Give patients Options

Dec. 1, 2004
Increasing out-of-pocket costs for dental care and patients with less disposable income creates a need for financial options.

by Roger P. Levin, DDS, MBA

Many experts have created systems which help patients focus on case acceptance. While many of these systems are effective, they usually have one major weakness. These "expert" systems do not always fully take into account one of the greatest obstacles to case acceptance - the almost inevitable reaction by the patient to the fee. While successful case presentation incorporates many factors such as verbal skills, customer service, and patient motivation, accepting treatment hinges on the patient's ability to manage payment for the recommended services.

As more and more practices opt out of insurance networks for various reasons, offering a variety of financial options becomes even more important to help patients pay for treatment - especially high-end procedures. At the same time, insurance companies are reducing benefit payments for procedures and increasing co-pays and other patient fees. These two factors combined are creating more financial barriers which must be overcome during case presentation. In addition, more practices are offering aesthetic services, such as whitening and dental implants, which are not covered by dental insurance. Such a trend cannot be ignored.

Dental insurance is changing

While more than 50 percent of patients carry some form of dental insurance, out-of-pocket costs are increasing for most patients. In an attempt to control rising health-care costs, insurance companies are raising deductibles and reducing coverage for many dental procedures essential for good oral health. Patients who previously relied on insurance to cover most of the treatment costs now must reach into their own pockets if they decide to go ahead with many procedures. Without insurance, many patients will have to delay or put off indefinitely recommended treatment unless other payment options are available.

On a positive note, today's consumers are more image-conscious than previous generations. The dental patient of the 21st century is more interested in aesthetic treatment - services which can brighten a smile and create a more attractive appearance. The popularity of "extreme makeover" TV shows also has helped fuel a growing interest in aesthetic treatment. Unlike many traditional "needs-based services," most aesthetic procedures are not dependent on dental insurance.

Some practices make the mistake of assuming patients with no insurance or reduced insurance benefits will be able to absorb out-of-pocket costs. The average patient treatment plan, other than hygiene, costs around $1,200. Unfortunately, the average American has only $300 to $400 of available credit on his or her Visa or MasterCard. Moreover, 77 percent of adults cannot write a check for $500 out of their monthly cash flow.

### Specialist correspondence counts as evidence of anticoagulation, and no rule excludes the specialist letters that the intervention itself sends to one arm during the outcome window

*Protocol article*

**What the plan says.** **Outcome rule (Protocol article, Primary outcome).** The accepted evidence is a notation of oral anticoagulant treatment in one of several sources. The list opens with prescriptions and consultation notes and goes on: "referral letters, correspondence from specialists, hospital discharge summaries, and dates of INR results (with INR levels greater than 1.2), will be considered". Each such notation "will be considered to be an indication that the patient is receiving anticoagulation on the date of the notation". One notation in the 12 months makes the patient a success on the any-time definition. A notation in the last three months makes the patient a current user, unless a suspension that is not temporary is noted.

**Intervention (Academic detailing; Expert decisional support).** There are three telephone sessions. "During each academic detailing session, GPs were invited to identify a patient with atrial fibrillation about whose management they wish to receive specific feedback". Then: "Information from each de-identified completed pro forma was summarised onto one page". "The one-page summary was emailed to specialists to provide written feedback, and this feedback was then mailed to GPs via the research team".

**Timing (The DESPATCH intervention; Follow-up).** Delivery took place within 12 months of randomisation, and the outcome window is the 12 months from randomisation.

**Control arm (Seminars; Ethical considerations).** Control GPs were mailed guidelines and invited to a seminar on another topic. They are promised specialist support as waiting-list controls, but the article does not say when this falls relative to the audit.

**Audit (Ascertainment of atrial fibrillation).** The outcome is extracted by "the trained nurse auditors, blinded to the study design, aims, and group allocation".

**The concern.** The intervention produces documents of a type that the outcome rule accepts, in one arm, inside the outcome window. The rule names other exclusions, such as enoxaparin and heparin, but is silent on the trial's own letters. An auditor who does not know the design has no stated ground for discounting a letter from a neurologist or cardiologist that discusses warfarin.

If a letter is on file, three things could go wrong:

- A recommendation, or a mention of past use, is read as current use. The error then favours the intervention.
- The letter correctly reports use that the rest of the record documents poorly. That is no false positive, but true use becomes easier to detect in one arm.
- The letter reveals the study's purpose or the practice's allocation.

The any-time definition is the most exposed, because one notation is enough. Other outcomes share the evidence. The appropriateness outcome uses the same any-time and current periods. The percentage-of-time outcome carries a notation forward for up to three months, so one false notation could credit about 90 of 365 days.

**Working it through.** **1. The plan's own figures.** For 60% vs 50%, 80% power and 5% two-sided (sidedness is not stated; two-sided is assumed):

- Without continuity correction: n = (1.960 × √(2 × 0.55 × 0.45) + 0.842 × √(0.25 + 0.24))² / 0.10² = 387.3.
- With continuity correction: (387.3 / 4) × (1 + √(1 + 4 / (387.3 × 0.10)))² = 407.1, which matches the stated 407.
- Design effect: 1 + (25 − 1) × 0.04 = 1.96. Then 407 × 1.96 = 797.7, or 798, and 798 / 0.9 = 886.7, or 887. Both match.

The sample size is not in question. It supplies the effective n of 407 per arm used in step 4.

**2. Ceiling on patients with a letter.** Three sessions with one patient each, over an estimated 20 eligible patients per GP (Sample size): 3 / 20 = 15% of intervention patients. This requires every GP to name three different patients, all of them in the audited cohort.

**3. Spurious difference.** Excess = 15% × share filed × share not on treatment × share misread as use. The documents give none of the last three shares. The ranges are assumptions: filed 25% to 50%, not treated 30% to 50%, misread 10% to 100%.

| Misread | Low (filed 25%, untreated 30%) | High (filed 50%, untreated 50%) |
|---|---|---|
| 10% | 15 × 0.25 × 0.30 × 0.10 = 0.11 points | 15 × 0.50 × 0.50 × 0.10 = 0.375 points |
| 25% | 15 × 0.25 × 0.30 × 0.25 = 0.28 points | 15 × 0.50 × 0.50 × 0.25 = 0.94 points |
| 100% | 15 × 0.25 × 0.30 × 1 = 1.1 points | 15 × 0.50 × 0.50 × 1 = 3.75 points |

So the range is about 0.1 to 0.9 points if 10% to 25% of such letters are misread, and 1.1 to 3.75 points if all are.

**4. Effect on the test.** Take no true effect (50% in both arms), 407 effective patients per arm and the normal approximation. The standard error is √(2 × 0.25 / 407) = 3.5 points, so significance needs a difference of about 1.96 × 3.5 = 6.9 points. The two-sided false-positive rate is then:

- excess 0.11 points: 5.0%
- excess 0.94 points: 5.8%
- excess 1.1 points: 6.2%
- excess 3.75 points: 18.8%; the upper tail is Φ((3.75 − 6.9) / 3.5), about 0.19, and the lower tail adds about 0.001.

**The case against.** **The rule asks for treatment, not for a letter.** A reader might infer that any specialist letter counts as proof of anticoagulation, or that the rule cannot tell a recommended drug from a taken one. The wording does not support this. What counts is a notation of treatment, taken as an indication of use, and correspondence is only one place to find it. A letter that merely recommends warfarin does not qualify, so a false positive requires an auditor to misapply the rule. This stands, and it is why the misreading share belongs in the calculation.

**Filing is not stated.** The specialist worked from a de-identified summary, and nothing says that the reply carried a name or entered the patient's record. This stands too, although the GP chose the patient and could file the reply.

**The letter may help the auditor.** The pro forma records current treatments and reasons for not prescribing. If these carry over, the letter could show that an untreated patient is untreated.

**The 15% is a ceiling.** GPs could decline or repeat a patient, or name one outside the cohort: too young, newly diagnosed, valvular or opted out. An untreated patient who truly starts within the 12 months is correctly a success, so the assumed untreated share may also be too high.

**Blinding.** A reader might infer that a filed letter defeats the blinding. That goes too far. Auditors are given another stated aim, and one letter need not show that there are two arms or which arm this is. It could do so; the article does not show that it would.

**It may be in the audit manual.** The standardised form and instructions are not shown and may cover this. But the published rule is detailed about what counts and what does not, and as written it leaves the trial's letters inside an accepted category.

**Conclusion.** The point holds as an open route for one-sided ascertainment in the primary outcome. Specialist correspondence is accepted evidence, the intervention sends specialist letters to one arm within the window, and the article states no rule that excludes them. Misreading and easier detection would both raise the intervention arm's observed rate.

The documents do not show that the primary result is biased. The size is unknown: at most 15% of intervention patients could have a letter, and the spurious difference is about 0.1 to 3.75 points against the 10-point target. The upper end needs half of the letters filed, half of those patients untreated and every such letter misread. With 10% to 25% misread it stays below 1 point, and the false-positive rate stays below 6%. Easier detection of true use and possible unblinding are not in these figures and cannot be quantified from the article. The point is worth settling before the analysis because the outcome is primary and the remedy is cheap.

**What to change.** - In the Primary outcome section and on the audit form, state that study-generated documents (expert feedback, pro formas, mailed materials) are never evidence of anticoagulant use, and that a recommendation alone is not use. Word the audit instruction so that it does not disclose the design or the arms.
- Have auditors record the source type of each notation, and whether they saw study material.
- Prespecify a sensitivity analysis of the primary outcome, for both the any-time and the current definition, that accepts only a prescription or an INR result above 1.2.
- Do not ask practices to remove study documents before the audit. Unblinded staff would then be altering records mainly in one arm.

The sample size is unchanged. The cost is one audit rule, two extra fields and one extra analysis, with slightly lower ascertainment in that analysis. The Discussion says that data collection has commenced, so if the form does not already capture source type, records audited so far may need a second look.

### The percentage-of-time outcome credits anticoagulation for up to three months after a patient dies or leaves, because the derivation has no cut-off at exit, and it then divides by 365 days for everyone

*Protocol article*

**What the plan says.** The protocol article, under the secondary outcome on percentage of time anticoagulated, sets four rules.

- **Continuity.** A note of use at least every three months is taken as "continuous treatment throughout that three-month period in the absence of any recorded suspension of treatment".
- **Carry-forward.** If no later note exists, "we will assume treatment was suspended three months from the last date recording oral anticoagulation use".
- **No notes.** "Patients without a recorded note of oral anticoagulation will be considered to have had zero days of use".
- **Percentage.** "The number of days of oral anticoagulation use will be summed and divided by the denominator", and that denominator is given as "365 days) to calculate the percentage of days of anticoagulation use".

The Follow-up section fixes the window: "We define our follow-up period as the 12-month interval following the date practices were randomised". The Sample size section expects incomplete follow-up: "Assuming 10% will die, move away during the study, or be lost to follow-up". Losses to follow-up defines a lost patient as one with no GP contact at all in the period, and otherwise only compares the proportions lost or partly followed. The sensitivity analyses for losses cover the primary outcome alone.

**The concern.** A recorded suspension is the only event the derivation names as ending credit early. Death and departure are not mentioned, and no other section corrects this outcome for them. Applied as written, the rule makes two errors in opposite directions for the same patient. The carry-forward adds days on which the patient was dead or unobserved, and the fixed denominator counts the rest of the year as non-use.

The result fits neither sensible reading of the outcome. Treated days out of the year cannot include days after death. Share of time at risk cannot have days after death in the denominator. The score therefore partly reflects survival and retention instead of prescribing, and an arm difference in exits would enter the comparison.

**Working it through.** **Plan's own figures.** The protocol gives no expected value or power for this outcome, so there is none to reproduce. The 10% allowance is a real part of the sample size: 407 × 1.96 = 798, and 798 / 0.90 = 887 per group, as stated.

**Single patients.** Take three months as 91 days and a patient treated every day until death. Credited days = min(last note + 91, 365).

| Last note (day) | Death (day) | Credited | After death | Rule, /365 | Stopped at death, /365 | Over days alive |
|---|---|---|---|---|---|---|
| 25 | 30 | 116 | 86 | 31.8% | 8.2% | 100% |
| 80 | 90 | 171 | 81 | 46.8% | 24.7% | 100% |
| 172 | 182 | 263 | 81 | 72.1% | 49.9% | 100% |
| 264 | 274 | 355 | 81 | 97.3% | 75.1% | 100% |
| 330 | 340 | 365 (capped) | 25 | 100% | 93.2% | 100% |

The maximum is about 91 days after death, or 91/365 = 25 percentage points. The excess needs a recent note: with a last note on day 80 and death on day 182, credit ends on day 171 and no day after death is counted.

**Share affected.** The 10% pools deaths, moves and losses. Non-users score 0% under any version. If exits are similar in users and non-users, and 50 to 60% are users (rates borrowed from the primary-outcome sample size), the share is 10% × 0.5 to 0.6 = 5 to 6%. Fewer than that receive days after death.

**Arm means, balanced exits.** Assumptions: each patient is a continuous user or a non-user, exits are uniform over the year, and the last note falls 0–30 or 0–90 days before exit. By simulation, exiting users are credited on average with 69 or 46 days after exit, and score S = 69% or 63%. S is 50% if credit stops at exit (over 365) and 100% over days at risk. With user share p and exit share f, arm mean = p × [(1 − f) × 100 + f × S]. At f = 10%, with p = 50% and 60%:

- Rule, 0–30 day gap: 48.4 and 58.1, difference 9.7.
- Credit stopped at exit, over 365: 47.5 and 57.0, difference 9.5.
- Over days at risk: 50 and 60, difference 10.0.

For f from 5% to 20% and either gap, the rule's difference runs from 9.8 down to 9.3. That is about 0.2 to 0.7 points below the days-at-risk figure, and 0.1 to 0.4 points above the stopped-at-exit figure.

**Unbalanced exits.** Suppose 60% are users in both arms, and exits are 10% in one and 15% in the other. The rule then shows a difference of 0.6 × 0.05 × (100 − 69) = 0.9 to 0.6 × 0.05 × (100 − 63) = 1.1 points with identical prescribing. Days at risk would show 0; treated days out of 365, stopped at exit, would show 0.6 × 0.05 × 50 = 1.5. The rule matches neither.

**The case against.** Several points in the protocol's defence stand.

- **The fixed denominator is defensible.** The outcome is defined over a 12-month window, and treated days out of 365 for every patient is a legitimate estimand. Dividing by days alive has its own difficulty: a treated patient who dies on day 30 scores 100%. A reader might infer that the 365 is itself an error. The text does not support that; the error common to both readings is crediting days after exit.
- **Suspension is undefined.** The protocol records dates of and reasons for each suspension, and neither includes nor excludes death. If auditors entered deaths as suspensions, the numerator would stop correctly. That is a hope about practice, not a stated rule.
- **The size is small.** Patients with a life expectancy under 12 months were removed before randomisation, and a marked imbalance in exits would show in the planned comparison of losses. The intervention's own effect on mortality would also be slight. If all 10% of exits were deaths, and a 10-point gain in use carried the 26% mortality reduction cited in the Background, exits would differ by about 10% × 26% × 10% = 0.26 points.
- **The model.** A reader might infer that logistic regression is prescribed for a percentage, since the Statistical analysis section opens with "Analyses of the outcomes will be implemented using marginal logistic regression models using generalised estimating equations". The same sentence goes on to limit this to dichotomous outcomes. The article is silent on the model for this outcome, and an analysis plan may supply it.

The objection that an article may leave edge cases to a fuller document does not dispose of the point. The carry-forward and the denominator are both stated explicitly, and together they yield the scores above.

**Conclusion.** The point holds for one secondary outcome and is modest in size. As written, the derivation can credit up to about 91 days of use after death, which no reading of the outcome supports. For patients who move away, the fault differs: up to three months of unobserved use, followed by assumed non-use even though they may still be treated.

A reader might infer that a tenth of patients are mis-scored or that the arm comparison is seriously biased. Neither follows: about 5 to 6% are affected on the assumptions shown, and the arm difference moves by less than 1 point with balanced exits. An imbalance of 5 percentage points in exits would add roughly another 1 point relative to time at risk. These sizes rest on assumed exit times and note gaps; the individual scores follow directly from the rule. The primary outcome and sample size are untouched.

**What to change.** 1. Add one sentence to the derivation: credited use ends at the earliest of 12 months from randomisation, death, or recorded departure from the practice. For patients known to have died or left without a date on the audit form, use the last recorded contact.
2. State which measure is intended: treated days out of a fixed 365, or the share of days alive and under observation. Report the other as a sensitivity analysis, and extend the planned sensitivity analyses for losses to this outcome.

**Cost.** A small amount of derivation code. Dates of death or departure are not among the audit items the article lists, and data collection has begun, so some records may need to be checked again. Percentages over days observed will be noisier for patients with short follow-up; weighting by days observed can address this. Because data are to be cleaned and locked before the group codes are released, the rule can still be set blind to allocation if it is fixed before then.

Reasonable and customary charges covered by dental insurance plans often do not accurately reflect the fees charged by dental practices. In the West, for example, the average charge for a crown is $800, but insurance reimbursement is typically only $400, leaving a gap of $400 for the patient to cover. Insurance companies leverage their large customer bases to negotiate reduced fees for many services. Due to continued rising health-care costs and other economic factors, many of these companies are further reducing their already low reasonable and customary benefit payments. That means more costs must be borne by dental patients.

Due to lower payouts by insurance companies - as well as the complexity of eligibility requirements - Levin Group is finding that more dentists than ever are electing to opt out of insurance networks. Handling insurance claims is time-consuming and a labor-intensive experience for dental staff members. Many practices - even those which have built strong relationships with insurance companies - are dropping out of the insurance game due to the complex rules and regulations which change from year to year. Levin Group recommends practices examine all of the financial ramifications and key statistics before making a decision to add or eliminate insurance coverage.

As business owners, dentists need to do what is best for their practices and their patients. In this era of dwindling insurance reimbursements, that means offering patients a range of financial options which will help make treatment affordable.

Responding to the change

In today's economy, it is more important than ever before to have systemized financial controls in your practice. In the last 24 months, the accounts receivable of many dental practices have been increasing, with some reaching extremely dangerous levels. To maximize case acceptance and minimize accounts receivable, we recommend offering four financial options (see Table 1) that will allow dental practices to achieve a 98.5 percent collection rate and ensure all accounts receivable are collected within 60 days. Any money owed to the practice after 60 days is increasingly difficult to collect, and frequently must be written off. As I often explain in the seminars I present, "If patients owe you money, you need to change your financial management systems if you want to turn it around."